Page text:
Rugged, precipitous and densely wooded, the Blue Mountains to the west of Sydney could easily seem an inhospitable and rather frightening place to someone unaccustomed to the ways of the Australian bush.

An article by a ‘Sydney correspondent’ in the Brisbane Courier in 1876, in which the writer reflected on the significance of the expedition of Blaxland, Lawson and Wentworth, described the Blue Mountains as ‘that seemingly impenetrable succession of gaunt ranges, dense forests, and rocky fastnesses.’ In 1813 settlement was confined to the area between Newcastle to the north, Shoalhaven to the south, ‘and the base of the grim, defiant Blue Mountains in the west.’ There were settlers on the Nepean and Hawkesbury Rivers, but in the west ‘those gloomy sentinels stood barring the passage and forbidding further progress.’

An authoritarian government added to this sense of inaccessibility by declaring the country west of the Nepean out of bounds to all but a favoured few. Preoccupied with issues of public order and land use, the early Governors did not want convicts or settlers escaping from lawful oversight beyond the bounds of approved settlement.

At the foot of the mountains, on the western bank of the Nepean, lay a grassed area known as Emu Island. In an Order of 11 April 1812 Governor Macquarie noted that some settlers and others had been in the habit of sending ‘Horses and Horned Cattle’ to graze on this and other crown land west of the Nepean. In future anyone found guilty of such trespass would be severely punished. Moreover, no one was allowed to cross the Nepean River or travel in the country west of it without a written pass from the Governor or Lieutenant Governor. The only exception was for those associated with the sheep farms of Messrs. M‘Arthur and Davidson in the area known as the Cowpastures. Wild cattle grazing west of the Nepean were government property, and anyone found hunting, stealing or killing them would be prosecuted for felony, ‘and punished in the most exemplary Manner.’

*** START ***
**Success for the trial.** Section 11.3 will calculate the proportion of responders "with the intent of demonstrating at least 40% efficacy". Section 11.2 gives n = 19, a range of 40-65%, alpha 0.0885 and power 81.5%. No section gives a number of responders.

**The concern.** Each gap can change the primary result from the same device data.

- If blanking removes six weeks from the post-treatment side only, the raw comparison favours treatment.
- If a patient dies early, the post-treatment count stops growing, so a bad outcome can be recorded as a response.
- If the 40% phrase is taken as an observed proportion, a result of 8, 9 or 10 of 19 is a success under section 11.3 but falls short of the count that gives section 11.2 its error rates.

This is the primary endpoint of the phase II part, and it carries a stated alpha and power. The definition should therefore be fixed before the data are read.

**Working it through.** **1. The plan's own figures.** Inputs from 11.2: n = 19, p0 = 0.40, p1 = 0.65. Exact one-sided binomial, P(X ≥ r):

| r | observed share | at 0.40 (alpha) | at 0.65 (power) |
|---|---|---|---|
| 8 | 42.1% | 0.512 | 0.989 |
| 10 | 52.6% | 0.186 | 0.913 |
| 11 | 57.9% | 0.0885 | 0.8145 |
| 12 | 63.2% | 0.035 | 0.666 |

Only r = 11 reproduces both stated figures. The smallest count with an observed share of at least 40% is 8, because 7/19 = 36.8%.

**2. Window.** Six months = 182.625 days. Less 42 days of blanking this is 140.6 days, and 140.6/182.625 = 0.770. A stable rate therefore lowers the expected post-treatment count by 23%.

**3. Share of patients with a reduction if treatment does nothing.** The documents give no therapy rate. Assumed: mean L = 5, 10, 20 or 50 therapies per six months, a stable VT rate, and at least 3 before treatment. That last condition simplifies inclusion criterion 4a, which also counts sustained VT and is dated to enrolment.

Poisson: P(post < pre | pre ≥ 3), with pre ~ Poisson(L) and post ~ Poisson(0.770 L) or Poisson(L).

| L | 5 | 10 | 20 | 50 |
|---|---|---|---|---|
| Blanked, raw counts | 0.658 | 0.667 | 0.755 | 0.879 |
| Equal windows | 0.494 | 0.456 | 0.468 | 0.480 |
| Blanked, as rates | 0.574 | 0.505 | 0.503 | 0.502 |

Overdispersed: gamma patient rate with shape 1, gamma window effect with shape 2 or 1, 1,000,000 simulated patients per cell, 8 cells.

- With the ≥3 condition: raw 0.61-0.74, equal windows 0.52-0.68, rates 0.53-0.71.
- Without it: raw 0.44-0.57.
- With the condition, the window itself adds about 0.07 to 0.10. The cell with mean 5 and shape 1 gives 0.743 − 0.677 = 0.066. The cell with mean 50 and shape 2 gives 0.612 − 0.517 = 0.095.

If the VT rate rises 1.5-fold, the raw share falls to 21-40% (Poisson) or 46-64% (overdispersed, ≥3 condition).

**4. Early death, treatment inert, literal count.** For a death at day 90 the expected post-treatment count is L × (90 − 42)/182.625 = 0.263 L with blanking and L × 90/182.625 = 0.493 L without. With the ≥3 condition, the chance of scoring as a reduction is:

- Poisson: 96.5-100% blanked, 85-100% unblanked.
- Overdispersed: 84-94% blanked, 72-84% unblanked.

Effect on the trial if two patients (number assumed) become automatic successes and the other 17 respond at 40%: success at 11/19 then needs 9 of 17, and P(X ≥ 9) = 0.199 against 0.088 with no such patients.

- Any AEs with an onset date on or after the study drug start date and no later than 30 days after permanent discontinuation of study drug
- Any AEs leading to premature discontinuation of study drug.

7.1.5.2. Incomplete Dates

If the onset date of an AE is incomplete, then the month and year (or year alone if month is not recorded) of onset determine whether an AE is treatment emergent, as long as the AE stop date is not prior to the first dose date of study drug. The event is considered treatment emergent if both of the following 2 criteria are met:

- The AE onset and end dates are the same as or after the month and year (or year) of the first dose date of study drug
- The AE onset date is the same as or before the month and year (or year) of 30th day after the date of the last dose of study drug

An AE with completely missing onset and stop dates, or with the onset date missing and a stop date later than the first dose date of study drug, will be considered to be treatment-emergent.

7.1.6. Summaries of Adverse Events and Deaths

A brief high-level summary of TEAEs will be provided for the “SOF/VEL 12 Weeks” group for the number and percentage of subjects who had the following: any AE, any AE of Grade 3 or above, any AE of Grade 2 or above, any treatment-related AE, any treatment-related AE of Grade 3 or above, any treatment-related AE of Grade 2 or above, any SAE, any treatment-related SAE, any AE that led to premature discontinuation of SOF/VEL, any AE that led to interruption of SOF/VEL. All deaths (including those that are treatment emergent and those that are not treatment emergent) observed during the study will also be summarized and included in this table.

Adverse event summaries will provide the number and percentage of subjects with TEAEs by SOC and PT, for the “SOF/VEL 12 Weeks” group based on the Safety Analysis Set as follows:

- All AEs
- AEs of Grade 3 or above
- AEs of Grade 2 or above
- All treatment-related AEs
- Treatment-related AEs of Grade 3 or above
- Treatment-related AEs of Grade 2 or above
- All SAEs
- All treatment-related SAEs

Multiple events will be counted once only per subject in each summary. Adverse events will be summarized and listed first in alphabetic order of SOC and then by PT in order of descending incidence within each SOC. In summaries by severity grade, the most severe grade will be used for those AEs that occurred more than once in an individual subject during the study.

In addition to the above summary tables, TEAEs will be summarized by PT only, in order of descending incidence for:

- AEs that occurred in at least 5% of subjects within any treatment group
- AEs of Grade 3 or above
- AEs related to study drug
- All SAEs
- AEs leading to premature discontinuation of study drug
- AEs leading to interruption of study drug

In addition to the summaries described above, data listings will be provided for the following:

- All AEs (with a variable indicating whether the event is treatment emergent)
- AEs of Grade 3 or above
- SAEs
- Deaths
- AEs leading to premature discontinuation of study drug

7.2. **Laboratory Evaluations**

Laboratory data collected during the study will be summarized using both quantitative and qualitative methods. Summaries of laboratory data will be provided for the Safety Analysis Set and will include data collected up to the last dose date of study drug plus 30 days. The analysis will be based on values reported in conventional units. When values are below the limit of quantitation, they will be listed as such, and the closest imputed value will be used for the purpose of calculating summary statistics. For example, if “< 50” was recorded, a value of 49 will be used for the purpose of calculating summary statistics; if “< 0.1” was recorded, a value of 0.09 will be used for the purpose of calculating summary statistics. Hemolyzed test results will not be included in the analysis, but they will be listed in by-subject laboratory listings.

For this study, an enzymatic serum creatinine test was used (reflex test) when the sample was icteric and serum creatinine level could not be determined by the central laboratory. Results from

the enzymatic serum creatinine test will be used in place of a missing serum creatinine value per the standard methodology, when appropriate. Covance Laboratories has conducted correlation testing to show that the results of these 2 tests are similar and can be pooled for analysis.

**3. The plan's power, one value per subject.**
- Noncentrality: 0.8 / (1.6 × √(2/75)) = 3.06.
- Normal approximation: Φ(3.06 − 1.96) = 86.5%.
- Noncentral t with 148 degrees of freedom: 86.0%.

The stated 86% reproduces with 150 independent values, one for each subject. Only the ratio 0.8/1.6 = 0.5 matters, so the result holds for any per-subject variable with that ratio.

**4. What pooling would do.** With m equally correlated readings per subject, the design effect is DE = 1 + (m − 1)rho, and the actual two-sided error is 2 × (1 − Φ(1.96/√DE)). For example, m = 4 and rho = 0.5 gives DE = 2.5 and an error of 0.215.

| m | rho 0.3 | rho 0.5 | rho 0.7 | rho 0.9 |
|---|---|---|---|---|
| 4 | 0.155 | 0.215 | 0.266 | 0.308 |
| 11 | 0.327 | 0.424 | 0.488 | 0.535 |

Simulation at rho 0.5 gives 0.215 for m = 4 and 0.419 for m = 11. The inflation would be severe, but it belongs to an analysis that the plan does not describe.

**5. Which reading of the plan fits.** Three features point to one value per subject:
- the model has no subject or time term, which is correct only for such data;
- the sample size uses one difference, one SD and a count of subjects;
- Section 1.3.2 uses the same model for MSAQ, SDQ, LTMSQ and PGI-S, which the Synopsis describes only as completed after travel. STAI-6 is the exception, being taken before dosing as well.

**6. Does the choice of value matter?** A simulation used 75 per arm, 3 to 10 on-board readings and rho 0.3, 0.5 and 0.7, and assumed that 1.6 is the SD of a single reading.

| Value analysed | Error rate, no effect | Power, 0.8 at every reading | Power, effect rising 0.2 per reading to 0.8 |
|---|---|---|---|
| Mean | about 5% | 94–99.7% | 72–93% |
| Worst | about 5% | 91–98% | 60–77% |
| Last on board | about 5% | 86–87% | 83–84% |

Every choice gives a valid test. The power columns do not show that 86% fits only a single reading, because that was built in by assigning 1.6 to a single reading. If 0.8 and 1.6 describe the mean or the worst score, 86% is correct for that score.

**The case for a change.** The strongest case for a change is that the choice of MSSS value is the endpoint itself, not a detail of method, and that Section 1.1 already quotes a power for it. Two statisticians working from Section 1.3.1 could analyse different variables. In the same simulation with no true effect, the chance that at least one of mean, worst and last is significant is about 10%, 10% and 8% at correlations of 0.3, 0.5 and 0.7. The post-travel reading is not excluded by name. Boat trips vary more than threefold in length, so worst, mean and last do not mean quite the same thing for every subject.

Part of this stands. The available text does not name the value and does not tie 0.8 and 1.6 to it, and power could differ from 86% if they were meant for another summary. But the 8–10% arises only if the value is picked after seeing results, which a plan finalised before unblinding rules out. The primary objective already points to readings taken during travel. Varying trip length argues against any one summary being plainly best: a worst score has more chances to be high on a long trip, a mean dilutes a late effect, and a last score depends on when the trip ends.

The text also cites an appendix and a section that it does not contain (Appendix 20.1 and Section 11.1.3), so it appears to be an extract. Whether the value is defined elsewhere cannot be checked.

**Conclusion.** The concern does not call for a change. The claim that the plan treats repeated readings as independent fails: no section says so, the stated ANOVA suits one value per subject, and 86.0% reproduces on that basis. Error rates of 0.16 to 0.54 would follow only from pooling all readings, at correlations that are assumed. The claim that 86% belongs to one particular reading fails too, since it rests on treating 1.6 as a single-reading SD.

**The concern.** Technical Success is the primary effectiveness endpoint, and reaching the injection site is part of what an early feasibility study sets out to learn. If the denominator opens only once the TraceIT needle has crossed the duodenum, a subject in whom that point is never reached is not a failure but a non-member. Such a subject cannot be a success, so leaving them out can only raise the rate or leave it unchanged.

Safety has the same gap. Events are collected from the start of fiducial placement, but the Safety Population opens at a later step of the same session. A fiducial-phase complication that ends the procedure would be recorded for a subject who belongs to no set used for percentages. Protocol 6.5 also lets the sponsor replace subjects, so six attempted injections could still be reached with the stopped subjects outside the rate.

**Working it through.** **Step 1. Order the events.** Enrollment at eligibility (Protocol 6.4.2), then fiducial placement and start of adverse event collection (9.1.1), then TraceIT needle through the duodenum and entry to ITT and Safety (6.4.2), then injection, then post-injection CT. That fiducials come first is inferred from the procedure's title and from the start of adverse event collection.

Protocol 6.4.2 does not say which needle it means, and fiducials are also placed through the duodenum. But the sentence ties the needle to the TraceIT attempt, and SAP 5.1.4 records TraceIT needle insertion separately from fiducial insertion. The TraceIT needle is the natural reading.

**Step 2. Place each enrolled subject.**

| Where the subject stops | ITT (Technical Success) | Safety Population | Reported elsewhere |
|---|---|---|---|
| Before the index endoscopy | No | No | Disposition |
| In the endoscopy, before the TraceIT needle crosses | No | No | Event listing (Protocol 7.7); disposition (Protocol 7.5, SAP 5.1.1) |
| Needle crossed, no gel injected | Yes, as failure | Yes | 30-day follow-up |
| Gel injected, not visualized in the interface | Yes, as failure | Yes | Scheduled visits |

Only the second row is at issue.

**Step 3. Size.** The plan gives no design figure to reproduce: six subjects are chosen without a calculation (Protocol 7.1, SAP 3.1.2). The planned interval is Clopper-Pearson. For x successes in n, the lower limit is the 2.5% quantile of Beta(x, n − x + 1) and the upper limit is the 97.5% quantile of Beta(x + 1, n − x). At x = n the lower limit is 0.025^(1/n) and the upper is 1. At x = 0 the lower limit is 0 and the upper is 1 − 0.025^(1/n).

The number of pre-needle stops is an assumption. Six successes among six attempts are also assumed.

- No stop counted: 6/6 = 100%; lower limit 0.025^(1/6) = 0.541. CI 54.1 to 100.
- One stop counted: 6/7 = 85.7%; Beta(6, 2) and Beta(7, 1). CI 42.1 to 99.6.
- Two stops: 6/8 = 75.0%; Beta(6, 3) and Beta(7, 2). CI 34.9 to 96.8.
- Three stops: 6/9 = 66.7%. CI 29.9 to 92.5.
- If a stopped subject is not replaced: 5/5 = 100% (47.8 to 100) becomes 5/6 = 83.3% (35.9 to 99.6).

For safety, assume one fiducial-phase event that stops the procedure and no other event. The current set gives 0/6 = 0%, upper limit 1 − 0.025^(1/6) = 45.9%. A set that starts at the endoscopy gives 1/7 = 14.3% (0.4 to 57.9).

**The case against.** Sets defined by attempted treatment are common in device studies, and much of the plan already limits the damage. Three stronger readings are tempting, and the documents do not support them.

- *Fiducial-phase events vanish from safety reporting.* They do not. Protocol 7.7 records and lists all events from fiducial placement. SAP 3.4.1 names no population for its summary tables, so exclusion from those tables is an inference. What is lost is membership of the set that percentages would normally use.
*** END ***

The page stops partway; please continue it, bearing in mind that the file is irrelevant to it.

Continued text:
The more the Blue Mountains were magnified in the public imagination as a near insuperable obstacle, the greater the achievement of Blaxland, Lawson and Wentworth might seem after the explorers found a way through. And the more energetic the Government was in claiming crown rights over the country west of the Nepean, the more subordinate the mountains and plains might seem to the dictates of officialdom. So proceeded the grand conquest of the mountains and the opening up of the territory beyond for pasturage and agriculture.